Pretty simple and straightforward sentence – “Your first architectural job is important.” Let me clarify that I’m not talking about summer jobs or internships … those don’t really count. No, what I’m talking about is the first real job a person takes once they’ve graduated from college – the job that signals the beginning of their professional career.
Yesterday, I took a lunchtime site visit with Landon Williams, a young associate in my office, to check in on the construction progress of this year’s playhouse. During the return leg of this trip, we had a conversation about first jobs. It seems to me that very few people take a position in one man shops anymore – something that was fairly common when I graduated from college in 1992. Some of you might recall that the economy was in poor shape and jobs for recently graduated architects were hard to find. A great many of the people I graduated with had a hard time finding work and took whatever job they could find – most of which were in very small architectural offices, a trend that I don’t really see continuing today. Most of the single person offices I know of tend to make their first hire someone in the 2-to-5 years experience range.
My first job was with a sole-practitioner and I was the first employee he had ever hired (this is the same person that I am currently partnering with some 25 years later) and since it was only the two of us, there were opportunities afforded to me out of necessity. Despite the fact that I didn’t know very much, I found myself drawing complete projects within weeks, running client meetings by myself, and having an unreasonable amount of latitude with the design work on these projects for someone with my experience. The necessary responsibilities made available to me during this first real job fundamentally shaped how I worked and how I view this profession, even to this day .
Despite any currently available evidence, in 1992 I was not a “go out to the bar” type of person, and my future wife was 200 miles south of Dallas getting her Master’s Degree in Mathematics. I was 24 years old when I took my first “real” job and I didn’t have anything else I would rather be doing than going up to work. While some of my friends had taken jobs in larger companies, doing site adapts for big-box chain stores, I was free to do almost anything I wanted. There were no timesheets, just deadlines. If I wanted to spend 30 hours coming up with design options or building chipboard study models, as long as I got to where I needed to be by a certain day, I could do whatever I wanted.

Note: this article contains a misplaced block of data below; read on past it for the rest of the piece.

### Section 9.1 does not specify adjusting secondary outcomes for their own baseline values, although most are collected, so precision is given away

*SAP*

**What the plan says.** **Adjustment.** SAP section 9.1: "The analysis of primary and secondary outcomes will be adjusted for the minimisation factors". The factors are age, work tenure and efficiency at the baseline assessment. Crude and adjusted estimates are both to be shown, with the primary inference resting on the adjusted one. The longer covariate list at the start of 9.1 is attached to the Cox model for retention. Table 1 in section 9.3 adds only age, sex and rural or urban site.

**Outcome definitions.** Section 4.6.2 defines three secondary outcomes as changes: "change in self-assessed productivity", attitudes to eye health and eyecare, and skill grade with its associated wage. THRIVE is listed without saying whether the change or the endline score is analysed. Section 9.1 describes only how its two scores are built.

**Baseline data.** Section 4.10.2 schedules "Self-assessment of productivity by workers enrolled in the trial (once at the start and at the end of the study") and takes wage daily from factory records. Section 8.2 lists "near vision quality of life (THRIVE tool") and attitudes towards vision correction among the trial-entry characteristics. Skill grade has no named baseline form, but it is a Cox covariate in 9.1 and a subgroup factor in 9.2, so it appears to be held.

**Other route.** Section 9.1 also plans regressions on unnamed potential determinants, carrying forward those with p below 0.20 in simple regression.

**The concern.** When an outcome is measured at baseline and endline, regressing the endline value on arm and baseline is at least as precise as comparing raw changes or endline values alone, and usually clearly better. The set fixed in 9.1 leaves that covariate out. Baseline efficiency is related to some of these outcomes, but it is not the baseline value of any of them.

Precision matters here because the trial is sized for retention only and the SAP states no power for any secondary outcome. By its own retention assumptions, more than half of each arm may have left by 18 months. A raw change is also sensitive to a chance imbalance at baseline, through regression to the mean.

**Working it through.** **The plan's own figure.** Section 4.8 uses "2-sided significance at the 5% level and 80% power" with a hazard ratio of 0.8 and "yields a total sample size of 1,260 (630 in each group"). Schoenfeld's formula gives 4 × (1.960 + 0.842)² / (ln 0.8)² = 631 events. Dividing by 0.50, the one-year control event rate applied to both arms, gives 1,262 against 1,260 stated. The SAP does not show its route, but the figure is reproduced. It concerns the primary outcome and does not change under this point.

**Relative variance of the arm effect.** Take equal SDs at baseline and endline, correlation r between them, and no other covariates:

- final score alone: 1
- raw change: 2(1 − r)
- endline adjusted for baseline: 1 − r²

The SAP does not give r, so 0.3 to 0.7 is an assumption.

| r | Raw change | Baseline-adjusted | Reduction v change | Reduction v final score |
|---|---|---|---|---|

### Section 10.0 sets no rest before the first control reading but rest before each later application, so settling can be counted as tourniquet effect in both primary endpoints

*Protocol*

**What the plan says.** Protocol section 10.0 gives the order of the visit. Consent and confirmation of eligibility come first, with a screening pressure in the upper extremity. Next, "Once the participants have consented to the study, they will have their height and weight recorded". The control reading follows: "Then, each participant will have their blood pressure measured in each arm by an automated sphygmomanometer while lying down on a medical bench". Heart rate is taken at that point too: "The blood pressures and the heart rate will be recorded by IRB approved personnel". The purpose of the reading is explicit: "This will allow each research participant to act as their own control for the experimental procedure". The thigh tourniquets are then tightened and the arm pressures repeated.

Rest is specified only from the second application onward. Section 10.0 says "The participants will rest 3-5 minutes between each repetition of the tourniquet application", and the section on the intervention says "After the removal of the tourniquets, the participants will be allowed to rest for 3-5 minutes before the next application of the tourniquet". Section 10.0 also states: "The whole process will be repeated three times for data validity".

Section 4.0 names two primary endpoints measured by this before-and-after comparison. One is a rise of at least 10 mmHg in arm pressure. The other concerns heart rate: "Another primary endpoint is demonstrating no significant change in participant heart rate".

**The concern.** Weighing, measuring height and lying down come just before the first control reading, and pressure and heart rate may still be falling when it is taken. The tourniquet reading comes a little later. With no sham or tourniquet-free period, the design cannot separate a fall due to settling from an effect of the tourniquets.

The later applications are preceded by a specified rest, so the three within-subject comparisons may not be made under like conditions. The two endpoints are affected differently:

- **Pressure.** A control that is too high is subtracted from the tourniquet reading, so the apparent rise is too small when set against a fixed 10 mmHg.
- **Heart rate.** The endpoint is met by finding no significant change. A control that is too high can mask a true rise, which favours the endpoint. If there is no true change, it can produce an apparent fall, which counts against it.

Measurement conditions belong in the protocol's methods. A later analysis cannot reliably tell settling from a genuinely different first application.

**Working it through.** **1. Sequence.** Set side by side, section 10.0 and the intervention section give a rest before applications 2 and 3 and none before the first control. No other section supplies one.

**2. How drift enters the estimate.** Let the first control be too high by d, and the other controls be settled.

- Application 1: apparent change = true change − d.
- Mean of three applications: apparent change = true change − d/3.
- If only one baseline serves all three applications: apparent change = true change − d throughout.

And so I did just that. My transition to the real world of practicing architecture was just a few degrees off from my college studio experience. I have no doubt that my generally sunny disposition towards this profession was fundamentally shaped during this first job.
If you are an architect, your first job is incredibly important because this job, more than any others that will follow, will have a profound impact on how you come to view the profession. This first job will effect how you think about architecture and professional practice, it will shape the way you think about design and how you actually put it into practice, and it will forge what sort of investment you will have with this profession. I am not advocating that unless you work for a sole practitioner you are going to be miserable – that’s just how it worked out for me. As I was having this conversation with Landon I couldn’t help but look at him and think that his current opportunities right out of school are not so different from mine 25 years ago. My office is full of people who are self-motivated problem solvers and I ask them to do things every day that they don’t know how to do yet – in some cases, I don’t know how to do them either. Not knowing how to do something isn’t typically the problem, it’s when you don’t do anything about this ignorance that things turn sour. I think small offices are forced to empower people to believe that they can do more than they think they can out of necessity, and empowerment typically has a profound effect on an individual’s development.
Does this mean that you’re doomed if your first job is terrible? No, but if your job isn’t what you need it to be, I’d recommend doing something about it as soon as possible.